NEW YORK "In the Heights," the little barrio musical that brought a fresh salsa and hip-hop beat to Broadway, dominated the 2008 Tony Award nominations this week, picking up 13, more than any other show.
But it was a day of other new faces, too, particularly in the best-musical category, where "Heights" will compete against diverse, high-spirited shows such as "Passing Strange," "Cry-Baby" and "Xanadu."
For Lin-Manuel Miranda, the star and composer of "In the Heights," the nominations were a double treat. He received two (actor-musical and score) nominations for "Heights," a slice of life look at the Latino residents of Upper Manhattan. The musical began last year off-Broadway before moving to the big time.
"It's so much fun just doing the show eight times a week," Miranda said. "I'm doing what I love every day. So this is all just icing, gravy, whatever you put on the cake."
Yet Stew, author and star of "Passing Strange," the story of one man's journey through sex, drugs and rock 'n' roll, did Miranda two better. He received four nominations for the same show actor, score, book and orchestrations of a musical. It's the first time that's happened since Elizabeth Swados received four nominations in 1978 for "Runaways."
"I would have been happy with whatever they gave us because this whole experience has been so unprecedented for us as rock musicians," said Stew, who is making his Broadway debut in "Passing Strange." "So we're just surprised that we actually walk to work every day and the show's still standing there. We're surprised anytime we go on stage."
Tradition was served by Lincoln Center Theater's elegant revival of "South Pacific." The Rodgers and Hammerstein classic, first seen on Broadway nearly 60 years ago, received 11 nominations, including one for musical revival where its competition is "Gypsy," "Sunday in the Park With George" and "Grease."
As expected, "August: Osage County," already a winner of the Pulitzer Prize and the New York Drama Critics' Circle Award, received a best-play nomination and six others. Tracy Letts' play about a dysfunctional Oklahoma family faces "The 39 Steps," Patrick Barlow's spoof of the Alfred Hitchcock film favorite; Conor McPherson's "The Seafarer," a Yuletide tale of a devilish poker game; and Tom Stoppard's "Rock 'n' Roll," a look at recent Czech history interspersed with a cavalcade of pop music.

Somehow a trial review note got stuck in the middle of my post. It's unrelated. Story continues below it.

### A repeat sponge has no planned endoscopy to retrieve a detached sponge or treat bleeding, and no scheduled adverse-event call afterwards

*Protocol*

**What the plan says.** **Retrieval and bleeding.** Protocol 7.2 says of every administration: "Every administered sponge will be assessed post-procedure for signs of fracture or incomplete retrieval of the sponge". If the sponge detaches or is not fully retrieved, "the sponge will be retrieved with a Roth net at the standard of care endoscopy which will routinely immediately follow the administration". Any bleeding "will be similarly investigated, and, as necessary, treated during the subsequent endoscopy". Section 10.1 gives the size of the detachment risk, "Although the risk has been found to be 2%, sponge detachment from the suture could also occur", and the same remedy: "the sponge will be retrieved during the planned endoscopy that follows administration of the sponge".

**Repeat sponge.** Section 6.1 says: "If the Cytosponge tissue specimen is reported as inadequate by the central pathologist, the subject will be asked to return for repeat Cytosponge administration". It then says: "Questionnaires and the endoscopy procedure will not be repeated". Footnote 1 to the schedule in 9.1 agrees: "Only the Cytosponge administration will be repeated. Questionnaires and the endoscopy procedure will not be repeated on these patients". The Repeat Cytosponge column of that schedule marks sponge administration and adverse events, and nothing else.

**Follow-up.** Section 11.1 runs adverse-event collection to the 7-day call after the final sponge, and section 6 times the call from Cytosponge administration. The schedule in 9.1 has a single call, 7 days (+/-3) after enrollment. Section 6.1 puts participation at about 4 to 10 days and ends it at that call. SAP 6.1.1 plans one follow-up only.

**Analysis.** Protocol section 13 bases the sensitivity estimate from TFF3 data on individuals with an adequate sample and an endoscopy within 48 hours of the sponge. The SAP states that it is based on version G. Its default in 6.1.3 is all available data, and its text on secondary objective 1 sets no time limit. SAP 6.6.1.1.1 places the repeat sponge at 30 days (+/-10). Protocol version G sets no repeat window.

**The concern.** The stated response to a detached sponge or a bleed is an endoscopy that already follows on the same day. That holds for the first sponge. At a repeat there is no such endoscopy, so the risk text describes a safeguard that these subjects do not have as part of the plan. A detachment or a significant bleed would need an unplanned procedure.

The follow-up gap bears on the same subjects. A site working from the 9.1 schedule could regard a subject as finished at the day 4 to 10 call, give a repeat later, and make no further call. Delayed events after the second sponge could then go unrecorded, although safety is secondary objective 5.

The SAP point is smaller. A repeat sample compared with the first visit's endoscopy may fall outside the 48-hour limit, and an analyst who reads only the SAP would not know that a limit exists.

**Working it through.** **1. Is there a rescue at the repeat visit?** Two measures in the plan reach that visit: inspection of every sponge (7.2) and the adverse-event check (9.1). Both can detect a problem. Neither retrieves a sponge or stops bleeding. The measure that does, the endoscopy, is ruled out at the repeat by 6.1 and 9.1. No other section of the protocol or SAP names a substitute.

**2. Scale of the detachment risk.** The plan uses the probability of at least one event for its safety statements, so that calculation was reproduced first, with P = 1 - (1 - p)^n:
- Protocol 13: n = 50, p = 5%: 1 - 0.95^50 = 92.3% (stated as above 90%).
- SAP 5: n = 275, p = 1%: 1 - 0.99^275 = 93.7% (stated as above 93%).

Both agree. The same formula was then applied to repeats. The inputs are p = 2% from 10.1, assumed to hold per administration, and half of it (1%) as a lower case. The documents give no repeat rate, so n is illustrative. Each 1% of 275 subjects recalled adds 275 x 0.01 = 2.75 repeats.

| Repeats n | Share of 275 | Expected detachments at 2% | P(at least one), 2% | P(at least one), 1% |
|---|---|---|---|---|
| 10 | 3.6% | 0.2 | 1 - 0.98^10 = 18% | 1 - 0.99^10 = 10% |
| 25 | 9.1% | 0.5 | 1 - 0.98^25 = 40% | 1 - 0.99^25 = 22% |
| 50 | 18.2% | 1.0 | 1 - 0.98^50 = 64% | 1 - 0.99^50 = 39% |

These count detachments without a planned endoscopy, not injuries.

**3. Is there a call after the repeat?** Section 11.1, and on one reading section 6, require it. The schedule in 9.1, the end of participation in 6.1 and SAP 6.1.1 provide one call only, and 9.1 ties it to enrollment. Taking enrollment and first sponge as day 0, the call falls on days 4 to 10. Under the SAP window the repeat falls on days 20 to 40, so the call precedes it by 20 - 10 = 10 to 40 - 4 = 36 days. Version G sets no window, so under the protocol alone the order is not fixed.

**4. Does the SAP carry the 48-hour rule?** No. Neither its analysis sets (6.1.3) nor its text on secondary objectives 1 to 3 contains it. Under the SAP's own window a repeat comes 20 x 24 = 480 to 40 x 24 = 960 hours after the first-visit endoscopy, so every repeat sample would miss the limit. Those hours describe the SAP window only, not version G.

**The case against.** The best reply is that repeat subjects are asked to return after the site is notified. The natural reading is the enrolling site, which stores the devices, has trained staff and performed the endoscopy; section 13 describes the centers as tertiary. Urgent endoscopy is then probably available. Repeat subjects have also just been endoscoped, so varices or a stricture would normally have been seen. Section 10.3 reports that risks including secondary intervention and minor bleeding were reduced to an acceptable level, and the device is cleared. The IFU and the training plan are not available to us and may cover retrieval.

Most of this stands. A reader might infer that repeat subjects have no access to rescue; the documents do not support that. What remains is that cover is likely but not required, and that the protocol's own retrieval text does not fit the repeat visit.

There were a few starry names in the acting categories, most notably Patrick Stewart, Laurence Fishburne and S. Epatha Merkerson.
"There's never been an actor who has had greater, brilliant support than I do from our other 17 actors," said a jubilant Stewart, who plays the title character in "Macbeth," imported from England's Chichester Festival. "So in ... this fantastically creative environment, (director) Rupert (Goold) just set me free to explore this poor, sad, murderous madman and have as much fun with it as possible."
Said Fishburne, now playing Supreme Court Justice Thurgood Marshall in the one-man show "Thurgood": "I am totally, completely shocked and amazed by all of this. More than that, I am grateful and truly blessed that every night I get to play one of the most compelling and extraordinary men from the 20th century."
Their competition for the actor-play prize include Ben Daniels, a scheming nobleman in "Les Liaisons Dangereuses"; Mark Rylance, a mild-mannered visitor to Paris in "Boeing-Boeing"; and Rufus Sewell, an accidental Czech dissident in "Rock 'n' Roll."
"I started in the theater, so it's a real honor for me to get the recognition from the theater community because it's really where my roots are," said Merkerson of her portrayal of a lonely housewife in a revival of William Inge's "Come Back, Little Sheba."
Merkerson faces Eve Best, the sexually provocative wife in "The Homecoming"; Kate Fleetwood, Stewart's bloody helpmate in "Macbeth"; and two women from "August: Osage County," Deanna Dunagan and Amy Morton, who play a combative mother and daughter.
Patti LuPone as a ferocious stage mother in "Gypsy" heads the list of nominees for the actress-musical prize. Others nominated include Kelli O'Hara as the sunny Nellie Forbush of "South Pacific"; Faith Prince, the unhappily married mother in "A Catered Affair"; Jenna Russell, the artist's lover in "Sunday in the Park With George"; and Kerry Butler, a roller-skating Greek muse in "Xanadu."
Besides Miranda and Stew, the actor-musical nominees are Paulo Szot, the French plantation owner in "South Pacific"; Daniel Evans, painter Georges Seurat in "Sunday in the Park With George"; and Tom Wopat, the resentful husband in "A Catered Affair."
Yet some big-name actors were left out of the Tony mix most notably Kevin Kline, Nathan Lane and James Earl Jones. Snubbed for a coveted best-musical slot were Mel Brooks' "Young Frankenstein," Disney's "The Little Mermaid" and "A Catered Affair." Left without any nominations at all were the popular revival of "Cat on a Hot Tin Roof" and the Mike Nichols-directed production of "The Country Girl."
A special lifetime achievement Tony will go to Stephen Sondheim, with a special Tony awarded posthumously to orchestrator Robert Russell Bennett, who died in 1981. The regional theater Tony will go to the Chicago Shakespeare Theater.
The winners in 26 competitive categories will be announced June 15 in a three-hour CBS telecast from Radio City Music Hall.